Cruising in Asia is a great way to get a taste of the culture without the hassle of flying between countries, and the Costa Allegra is a casual, unpretentious option. Built 18 years ago, the 820-passenger ship is small and cozy compared to today's new behemoths. You won't need a map to find your cabin, and you won't lose track of your kids. In this age of skyscraper-size mega ships, Costa Allegra is refreshingly intimate. And it's international, too.

Not only does the crew hail from around the world, which is typical on cruise ships, but so do the passengers (which is atypical). Genoa-based Costa Cruises ( caters to a pan-European crowd. Most passengers come from Italy, France and Germany, and a fair number come from the U.K., Spain, Switzerland, North America, Australia, Russia, and Asia. Announcements are made in five languages. Given the demographic, European customs prevail, from the popularity of espresso and bottled water, to the atmospheric buon giorno and ciao from the ship's Italian officers. Pasta, seafood, parmegiano cheese, and crusty bread are meal-time favorites, and so is wine.

There are ships with better food and posh interiors that pass through Asia (Crystal, Silversea, Seabourn, and Cunard ships, for example), but those cruises tend to be much pricier and with a high-end vibe. The Costa Allegra is a comfortable everyman's cruise, and rates in Asia dip as low as $100 per person a day, including meals, entertainment, and most onboard activities.

In February, I cruised with my friend Chrissy and my 7-year-old twin sons round-trip out Singapore to ports in Indonesia, Malaysia, and Thailand. While a cruise through Asia is no substitute to spending a longer stint exploring on land, if you're pressed for time, are traveling with seniors or kids, and/or are more couch potato than swashbuckling adventurer, traveling by cruise ship works for the whole family.

Cruising For the Kids

My sons loved going to the playroom. Though extremely humble compared to the theme-park-like playrooms on bigger, newer ships, I loved that there were never more than 10 kids in Costa Allegra's playroom. My boys got lots of personal attention from the two counselors, Jun Lu (from China) and Isabella (from Germany). The boys played Monopoly, made costumes for Carnival night, and earned funny money throughout the week to spend on small toys at the end of the cruise.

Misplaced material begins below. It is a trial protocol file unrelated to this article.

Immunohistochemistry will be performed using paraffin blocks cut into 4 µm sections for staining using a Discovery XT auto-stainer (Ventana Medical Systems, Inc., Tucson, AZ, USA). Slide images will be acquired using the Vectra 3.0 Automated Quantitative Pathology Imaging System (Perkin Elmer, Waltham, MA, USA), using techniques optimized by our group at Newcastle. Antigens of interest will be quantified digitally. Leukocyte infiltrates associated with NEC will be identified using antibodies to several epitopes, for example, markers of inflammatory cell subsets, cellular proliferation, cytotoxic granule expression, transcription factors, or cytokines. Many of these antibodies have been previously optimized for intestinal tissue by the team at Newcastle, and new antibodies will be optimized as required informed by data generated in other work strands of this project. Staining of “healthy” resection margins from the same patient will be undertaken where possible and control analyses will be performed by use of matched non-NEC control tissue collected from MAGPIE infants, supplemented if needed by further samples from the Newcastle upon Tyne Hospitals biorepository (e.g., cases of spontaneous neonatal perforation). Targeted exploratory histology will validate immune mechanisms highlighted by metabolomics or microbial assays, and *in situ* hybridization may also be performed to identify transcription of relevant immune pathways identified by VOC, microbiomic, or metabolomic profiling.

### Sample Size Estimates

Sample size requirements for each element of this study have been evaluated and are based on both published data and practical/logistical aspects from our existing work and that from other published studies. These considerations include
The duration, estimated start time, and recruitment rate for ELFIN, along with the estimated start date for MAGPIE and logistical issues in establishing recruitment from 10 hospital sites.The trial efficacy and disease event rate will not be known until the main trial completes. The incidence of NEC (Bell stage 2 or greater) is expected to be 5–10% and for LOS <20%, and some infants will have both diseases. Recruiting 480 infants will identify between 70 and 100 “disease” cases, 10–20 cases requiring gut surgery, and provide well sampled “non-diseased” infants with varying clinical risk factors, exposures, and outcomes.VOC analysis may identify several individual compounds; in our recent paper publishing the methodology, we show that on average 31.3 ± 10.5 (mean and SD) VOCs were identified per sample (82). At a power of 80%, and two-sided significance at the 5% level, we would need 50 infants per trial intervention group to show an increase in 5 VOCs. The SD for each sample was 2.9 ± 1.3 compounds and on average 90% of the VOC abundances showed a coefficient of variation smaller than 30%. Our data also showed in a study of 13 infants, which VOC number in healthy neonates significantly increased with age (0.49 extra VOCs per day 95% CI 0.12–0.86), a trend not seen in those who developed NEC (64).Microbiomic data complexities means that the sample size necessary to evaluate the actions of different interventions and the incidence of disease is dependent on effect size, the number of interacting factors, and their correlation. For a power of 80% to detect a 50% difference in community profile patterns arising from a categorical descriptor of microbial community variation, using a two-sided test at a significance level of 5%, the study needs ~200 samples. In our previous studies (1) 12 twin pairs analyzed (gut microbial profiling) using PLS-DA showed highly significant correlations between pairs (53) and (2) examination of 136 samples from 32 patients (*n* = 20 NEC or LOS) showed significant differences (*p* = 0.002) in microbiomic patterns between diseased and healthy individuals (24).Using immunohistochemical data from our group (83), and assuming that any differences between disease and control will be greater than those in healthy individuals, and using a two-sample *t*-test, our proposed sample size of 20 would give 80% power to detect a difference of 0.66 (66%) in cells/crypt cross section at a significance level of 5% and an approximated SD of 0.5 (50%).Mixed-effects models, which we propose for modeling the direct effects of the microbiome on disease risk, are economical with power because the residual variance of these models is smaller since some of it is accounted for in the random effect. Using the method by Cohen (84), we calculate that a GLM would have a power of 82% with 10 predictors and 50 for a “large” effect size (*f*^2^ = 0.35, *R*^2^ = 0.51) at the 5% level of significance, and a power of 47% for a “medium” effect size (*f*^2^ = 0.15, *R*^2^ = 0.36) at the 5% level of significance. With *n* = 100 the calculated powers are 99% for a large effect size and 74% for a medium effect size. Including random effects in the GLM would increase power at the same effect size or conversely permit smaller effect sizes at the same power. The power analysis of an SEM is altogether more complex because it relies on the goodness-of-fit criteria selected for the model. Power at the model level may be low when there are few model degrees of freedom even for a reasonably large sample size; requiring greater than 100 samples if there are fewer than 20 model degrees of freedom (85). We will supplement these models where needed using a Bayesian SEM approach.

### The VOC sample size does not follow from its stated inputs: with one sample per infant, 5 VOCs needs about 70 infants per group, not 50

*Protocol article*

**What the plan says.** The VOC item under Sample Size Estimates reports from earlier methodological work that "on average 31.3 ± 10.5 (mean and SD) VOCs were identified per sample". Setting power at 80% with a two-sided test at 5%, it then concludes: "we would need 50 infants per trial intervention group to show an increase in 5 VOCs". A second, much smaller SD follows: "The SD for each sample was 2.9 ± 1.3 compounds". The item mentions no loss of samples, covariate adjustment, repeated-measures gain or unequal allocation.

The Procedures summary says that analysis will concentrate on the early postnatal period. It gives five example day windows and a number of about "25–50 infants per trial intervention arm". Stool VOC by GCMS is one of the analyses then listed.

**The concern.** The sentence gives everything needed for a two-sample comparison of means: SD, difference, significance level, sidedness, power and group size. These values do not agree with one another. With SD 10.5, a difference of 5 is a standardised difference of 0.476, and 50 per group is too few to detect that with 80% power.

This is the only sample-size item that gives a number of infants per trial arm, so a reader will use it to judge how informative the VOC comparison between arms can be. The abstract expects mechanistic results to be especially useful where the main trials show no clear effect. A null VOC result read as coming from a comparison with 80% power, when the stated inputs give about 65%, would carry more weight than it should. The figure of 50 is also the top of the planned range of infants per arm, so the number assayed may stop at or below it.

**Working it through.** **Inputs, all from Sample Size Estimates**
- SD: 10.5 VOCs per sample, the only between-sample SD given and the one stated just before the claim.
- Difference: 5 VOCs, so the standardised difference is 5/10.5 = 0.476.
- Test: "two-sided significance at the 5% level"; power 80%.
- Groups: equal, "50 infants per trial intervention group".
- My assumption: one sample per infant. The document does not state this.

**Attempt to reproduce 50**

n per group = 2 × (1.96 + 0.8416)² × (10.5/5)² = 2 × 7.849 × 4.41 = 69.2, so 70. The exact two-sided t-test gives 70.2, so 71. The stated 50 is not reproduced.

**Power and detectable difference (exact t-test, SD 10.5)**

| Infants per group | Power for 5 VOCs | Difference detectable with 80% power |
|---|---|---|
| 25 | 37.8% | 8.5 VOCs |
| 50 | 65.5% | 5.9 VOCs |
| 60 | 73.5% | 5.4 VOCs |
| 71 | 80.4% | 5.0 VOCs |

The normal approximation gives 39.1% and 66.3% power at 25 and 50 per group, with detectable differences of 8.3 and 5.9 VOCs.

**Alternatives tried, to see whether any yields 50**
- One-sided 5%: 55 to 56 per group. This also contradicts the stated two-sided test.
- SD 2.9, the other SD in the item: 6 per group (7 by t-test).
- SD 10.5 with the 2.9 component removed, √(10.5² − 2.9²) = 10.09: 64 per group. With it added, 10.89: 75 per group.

The boys would spend time in the playroom on sea days, of which Costa's Asian itineraries typically have several, and would be eager to head back there after dinner as well. Each evening at 6:30pm, the four of us would dine in the elegant Montmartre restaurant at a lovely table near the aft-facing windows, with the boys tucking into pasta and pizza (which was excellent), and multiple glasses of chocolate milk.

Cruising For the Grown-Ups

My friend and I would share a bottle of wine --- the house white, an Italian Bianco di Custoza, was tasty and very reasonably priced --- and sample as many different dishes as possible. My favorite was a pasta with olives, broccoli and tomatoes, and also the delicious Casatiello, homemade bread from Naples with bits of ham in it. After a day of touring Asia, we looked forward to the pleasing ambience in Montmartre, where there was real candlelight on formal nights (a rarity in the cruise industry) and fun theme nights --- for example, on Italian night, there were red-and white-checkered tablecloths and waiters singing Volare and O Sole Mio.

For limited hours, Pizzeria Allegra served up four pizza pies each day, with delicious crust and toppings that included pineapple and ham, gorgonzola and sausage, and anchovies, olives, and capers. Breakfast and lunch were fine in the somewhat tired-looking Yacht Club lido buffet, where seating was tight and scarce at peak times. Our most disappointing meal was in the Amalfi alternative restaurant (with a cover charge of €20). The dishes we ordered were bland and the Wagyu beef missed the mark completely. Oh well.

Onboard Cruise Entertainment For Everyone

One of Costa's strengths is its young, friendly, and attractive international social hosts who are experts at engaging passengers of all nationalities. Lively dancing lesson by the pool were popular, as were the arts and crafts sessions, where passengers were guided through making everything from origami to macramé bookmarks, and crazy hats for the ship's Carnival Night costume party. Otherwise, when not in port, many guests were content to sunbathe by the small pool, play cards, read, down espressos, sip wine, and nap. There were two foosball tables and a poolside Ping-Pong table as well (my boys spent hours at both). The ship has a gym and a small spa with prohibitively expensive treatments -- when converted from euros (which everything aboard the ship is priced in), a 50-minute standard massage came to more than $175 when you added in a tip.

The pace was liveliest in the evenings, with the animated social hosts running the show. The typical after-dinner repertoire of entertainment included singing acts, a classical pianist, jugglers, Chinese acrobats, and standard song-and-dance cruise productions featuring show tunes and pop songs (Bee Gees, Pink Floyd, Elvis, Blondie, the Village People, and the Beatles) sung by two talented lead singers and accompanied by six dancers. A passenger talent show was definitely amateur hour, but very entertaining nonetheless, while a crew talent show was a bit lackluster (these things are hit and miss; on a previous Costa cruise the crew performers were American Idol-worthy!). Late-night theme parties and goofy contests were typically scheduled for around 10:30pm each evening and were always well-attended, including the election of a "Mr. Allegra," and a "Miss Allegra," plus a tropical poolside party, a 70s party, and a rock-and-roll party.